National Marriage Week is celebrated February 7-14, but marriage and family life can and should be celebrated every day! The United States Conference of Catholic Bishop’s Secretariat of Laity, Marriage, Family Life and Youth created a seven-day virtual marriage retreat for this year’s observance; day one appears here and the entire retreat can be found at

Join us in celebrating National Marriage Week (February 7-14, 2020) by taking a few moments each day, together with your spouse, to reflect and pray. This year’s theme is Stories from the Domestic Church. This retreat will help you further reflect on how you and your spouse share in the particular calling to build up the Body of Christ and form a domestic church (cf. LG, 11).

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Day One: Ten Years of “I Do”

A Story about Love’s Promise

A memorable moment in our marriage was the celebration of our 10th wedding anniversary. Our parish priest had agreed to perform a special blessing and renewal of our commitment to our marriage vows during morning Mass. Following the homily, he called us both up before the altar, facing one another, hand in hand, just like at our wedding a decade before. Unlike our wedding, however, the weight of the words was profoundly different. As a blissfully hopeful engaged couple preparing for the sacrament, we thought we understood “for better, for worse, for richer, for poorer, in sickness and in health” — even perhaps imagining what forms these highs and lows might take. Ten years later, they were no longer words of anticipation but a reality.

Our shared gaze as newlyweds captured the promise of new opportunities that would fade, however, many times over… into job loss and debt through unemployment; into uncertainty as the foundations of our first home gave way to near foreclosure during the housing crisis; into the joy of new life and the disillusionment that came through our daughter’s extended NICU stay and major life changes to support ongoing medical issues; into the hope of growth within our family and the wounds of loss through our first miscarriage.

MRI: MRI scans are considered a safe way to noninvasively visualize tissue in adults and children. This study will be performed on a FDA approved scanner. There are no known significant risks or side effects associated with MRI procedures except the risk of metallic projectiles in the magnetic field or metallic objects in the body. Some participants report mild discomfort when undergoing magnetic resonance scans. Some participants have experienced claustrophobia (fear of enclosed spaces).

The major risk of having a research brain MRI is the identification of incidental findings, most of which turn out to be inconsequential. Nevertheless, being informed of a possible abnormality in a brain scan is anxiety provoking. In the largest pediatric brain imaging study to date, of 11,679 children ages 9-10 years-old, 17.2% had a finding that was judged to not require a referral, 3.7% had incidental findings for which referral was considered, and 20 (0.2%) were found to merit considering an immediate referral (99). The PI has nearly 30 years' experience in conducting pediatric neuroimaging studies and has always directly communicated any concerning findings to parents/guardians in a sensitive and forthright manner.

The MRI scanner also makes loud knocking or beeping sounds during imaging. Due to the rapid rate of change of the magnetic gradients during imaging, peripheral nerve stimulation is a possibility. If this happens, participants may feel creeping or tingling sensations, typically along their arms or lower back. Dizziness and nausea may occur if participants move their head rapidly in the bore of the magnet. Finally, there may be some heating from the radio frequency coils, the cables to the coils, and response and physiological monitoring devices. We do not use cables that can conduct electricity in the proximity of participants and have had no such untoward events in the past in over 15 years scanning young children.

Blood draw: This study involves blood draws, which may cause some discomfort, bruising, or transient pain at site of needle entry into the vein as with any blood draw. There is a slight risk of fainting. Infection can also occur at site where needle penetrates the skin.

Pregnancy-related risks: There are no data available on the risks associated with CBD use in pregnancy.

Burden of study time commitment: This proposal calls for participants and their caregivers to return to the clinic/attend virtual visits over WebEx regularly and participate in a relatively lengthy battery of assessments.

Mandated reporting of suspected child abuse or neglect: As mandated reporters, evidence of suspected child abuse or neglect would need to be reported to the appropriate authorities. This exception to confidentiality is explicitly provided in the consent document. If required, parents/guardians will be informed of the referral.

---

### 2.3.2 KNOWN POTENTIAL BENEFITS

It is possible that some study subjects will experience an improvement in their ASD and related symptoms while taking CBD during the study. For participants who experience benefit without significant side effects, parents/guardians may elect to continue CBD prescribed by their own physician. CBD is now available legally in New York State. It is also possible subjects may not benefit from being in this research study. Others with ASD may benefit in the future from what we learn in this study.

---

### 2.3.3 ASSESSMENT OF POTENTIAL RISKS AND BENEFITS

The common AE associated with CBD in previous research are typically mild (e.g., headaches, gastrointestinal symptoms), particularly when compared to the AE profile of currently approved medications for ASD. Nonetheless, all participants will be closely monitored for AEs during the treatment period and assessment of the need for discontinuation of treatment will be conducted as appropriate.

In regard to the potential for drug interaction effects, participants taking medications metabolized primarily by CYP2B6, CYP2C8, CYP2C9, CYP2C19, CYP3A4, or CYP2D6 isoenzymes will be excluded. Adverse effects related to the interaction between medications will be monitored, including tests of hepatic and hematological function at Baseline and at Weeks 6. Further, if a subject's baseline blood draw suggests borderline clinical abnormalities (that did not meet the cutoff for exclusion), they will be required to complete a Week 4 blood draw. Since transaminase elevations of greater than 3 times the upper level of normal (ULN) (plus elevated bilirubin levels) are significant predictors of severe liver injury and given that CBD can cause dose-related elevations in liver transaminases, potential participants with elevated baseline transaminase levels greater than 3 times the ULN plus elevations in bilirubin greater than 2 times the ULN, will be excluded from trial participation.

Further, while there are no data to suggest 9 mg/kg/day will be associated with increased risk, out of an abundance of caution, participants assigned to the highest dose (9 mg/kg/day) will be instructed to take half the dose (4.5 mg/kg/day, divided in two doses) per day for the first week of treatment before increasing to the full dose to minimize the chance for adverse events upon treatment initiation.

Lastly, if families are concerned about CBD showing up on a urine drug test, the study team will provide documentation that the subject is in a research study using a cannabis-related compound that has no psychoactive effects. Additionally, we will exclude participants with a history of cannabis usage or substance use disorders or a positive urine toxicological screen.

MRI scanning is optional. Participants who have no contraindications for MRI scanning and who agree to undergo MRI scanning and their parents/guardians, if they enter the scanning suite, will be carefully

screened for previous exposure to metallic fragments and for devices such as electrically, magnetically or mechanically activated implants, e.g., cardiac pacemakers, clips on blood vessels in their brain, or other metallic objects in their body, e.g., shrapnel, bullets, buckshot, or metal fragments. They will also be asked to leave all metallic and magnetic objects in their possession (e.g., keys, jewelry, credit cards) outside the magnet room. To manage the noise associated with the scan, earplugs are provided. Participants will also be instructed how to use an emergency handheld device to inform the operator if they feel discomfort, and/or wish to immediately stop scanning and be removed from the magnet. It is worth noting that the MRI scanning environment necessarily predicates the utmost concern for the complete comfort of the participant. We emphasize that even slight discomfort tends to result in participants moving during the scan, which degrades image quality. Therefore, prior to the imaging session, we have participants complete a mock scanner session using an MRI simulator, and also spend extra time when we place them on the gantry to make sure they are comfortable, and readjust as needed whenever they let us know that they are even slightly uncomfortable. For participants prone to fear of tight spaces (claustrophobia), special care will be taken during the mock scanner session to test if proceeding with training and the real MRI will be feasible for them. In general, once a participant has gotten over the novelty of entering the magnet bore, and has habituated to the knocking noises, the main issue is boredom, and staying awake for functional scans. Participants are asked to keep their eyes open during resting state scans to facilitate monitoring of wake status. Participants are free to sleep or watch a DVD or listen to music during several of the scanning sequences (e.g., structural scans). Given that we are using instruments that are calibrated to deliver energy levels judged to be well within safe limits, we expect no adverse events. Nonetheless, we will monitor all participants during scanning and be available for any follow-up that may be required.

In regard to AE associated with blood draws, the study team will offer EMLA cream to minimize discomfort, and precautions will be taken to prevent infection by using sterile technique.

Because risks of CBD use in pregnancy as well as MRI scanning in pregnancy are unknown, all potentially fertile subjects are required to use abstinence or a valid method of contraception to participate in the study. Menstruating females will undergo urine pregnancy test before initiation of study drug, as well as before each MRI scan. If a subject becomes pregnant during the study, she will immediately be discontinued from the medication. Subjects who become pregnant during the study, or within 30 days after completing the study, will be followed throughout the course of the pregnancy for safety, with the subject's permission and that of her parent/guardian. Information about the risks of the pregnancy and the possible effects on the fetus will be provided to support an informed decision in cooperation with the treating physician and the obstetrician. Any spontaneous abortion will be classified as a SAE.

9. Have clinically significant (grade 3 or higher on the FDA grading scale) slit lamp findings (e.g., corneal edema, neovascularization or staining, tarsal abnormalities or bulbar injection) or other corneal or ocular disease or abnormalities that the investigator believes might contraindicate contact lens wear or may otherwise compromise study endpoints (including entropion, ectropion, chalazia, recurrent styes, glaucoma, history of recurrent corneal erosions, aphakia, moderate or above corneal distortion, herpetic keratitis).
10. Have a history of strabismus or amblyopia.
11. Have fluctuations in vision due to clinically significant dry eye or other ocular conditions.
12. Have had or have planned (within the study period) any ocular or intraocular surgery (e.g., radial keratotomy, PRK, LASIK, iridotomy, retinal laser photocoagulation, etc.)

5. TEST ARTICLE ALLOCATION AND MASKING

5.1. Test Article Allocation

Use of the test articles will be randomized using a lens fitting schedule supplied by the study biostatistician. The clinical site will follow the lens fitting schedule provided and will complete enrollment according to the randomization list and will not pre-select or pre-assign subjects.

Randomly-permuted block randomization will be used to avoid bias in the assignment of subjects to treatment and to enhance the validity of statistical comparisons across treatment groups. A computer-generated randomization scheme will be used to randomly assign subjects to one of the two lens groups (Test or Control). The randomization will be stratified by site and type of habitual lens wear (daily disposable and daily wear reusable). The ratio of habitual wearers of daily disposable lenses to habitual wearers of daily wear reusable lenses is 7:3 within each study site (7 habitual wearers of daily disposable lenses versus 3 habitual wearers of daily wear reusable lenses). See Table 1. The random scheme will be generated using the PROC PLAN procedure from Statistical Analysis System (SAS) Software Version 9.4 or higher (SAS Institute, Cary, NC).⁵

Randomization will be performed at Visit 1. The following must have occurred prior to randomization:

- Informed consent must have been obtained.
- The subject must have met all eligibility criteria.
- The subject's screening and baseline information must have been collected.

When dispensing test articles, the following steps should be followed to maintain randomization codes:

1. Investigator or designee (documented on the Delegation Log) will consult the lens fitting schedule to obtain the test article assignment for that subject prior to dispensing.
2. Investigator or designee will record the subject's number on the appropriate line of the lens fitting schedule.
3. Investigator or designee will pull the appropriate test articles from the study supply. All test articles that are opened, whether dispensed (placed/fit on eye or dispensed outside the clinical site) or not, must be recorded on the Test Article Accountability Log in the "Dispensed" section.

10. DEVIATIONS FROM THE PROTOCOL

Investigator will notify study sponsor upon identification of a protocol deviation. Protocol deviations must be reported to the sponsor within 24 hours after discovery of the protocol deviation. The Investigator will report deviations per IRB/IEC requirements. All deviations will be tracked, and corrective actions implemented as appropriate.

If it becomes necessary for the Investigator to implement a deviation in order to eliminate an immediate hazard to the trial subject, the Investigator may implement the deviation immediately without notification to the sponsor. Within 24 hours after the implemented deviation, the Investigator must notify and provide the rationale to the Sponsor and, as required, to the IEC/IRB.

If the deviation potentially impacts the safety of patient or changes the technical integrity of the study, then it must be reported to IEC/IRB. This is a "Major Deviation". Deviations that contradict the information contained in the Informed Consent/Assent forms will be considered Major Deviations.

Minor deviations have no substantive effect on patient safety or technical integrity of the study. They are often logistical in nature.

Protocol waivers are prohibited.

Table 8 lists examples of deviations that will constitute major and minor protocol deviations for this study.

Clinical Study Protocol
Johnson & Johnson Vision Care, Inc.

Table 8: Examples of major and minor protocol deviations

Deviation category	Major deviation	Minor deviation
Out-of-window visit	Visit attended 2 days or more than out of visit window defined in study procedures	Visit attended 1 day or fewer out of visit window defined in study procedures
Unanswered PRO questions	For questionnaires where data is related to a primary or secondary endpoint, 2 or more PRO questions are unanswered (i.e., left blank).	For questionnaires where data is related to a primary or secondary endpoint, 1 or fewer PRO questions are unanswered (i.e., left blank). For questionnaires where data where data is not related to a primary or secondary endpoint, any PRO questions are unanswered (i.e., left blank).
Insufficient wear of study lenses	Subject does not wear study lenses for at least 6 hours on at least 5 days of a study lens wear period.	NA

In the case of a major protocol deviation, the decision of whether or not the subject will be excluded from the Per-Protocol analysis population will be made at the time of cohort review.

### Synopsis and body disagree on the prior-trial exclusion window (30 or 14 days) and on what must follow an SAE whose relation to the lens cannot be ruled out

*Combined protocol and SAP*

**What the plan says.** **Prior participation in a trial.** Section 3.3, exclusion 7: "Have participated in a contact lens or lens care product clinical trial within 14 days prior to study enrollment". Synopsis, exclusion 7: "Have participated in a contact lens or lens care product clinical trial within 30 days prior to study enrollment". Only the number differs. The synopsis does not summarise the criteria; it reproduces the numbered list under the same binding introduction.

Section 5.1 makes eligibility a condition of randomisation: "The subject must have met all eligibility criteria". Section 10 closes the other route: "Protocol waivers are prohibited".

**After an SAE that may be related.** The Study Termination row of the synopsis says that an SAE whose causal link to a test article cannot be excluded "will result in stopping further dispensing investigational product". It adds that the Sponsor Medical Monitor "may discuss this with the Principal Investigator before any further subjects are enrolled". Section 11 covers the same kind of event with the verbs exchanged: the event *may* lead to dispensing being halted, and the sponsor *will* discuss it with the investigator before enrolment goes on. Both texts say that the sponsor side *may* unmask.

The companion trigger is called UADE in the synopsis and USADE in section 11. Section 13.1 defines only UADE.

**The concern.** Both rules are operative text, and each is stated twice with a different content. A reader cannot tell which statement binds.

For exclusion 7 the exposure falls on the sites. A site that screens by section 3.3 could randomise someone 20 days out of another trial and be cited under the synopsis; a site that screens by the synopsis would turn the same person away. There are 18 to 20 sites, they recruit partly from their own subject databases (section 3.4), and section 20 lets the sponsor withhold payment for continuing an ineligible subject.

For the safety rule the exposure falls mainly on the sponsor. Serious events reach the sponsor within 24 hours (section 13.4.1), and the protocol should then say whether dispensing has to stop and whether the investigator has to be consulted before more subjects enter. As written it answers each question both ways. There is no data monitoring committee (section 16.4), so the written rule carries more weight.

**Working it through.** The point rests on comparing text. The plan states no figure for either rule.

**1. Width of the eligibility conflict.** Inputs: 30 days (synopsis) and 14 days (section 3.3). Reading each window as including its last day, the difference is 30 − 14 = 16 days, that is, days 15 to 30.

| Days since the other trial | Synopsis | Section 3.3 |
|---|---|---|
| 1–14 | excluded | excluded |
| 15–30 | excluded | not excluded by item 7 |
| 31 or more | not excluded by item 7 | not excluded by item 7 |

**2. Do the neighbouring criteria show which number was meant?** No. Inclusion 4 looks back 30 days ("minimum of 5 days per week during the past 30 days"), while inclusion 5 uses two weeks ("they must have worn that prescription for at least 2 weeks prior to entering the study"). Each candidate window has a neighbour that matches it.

To bring the whole of ourselves before the altar, not just the joys but also the sorrows, beneath the crucified Christ, and to verbally express our renewed commitment to our vows was a source of strength and a powerful reminder of our sacramental calling as a husband and wife that still ripples through and carries us today. Our family has certainly been blessed with times of great joy, of course, but the things that seemed so overwhelming and difficult to carry at the time, have been the very experiences that knit us closer together.

The “I do” of our wedding should never become an “I did,” it will never be past tense. Our vows, like the covenant God swore to us, are a promise to always say “I do,” to choose the other, in every moment of our lives, the good and the bad. By doing so, the life-giving love of Christ becomes realized within us and we allow grace to heal our wounds and draw us ever closer to His merciful heart.

— Mike and Evie

To Think About

To start this week of reflection, ask yourselves individually and as a couple:

(a) Reflect on your wedding day and the vows. How have you seen these lived out in your marriage? Which have new meaning?

(b) What are sources of strength in your marriage? Where are possible opportunities for growth?

(c) In what ways has your experience of marriage and family life revealed the presence of Christ?

Church Documents

AL – Pope Francis, Apostolic Exhortation Amoris Laetitia, March 19, 2016, Vatican,

LG – Vatican Council II, Dogmatic Constitution on the Church Lumen Gentium, November 21,1964, Vatican,

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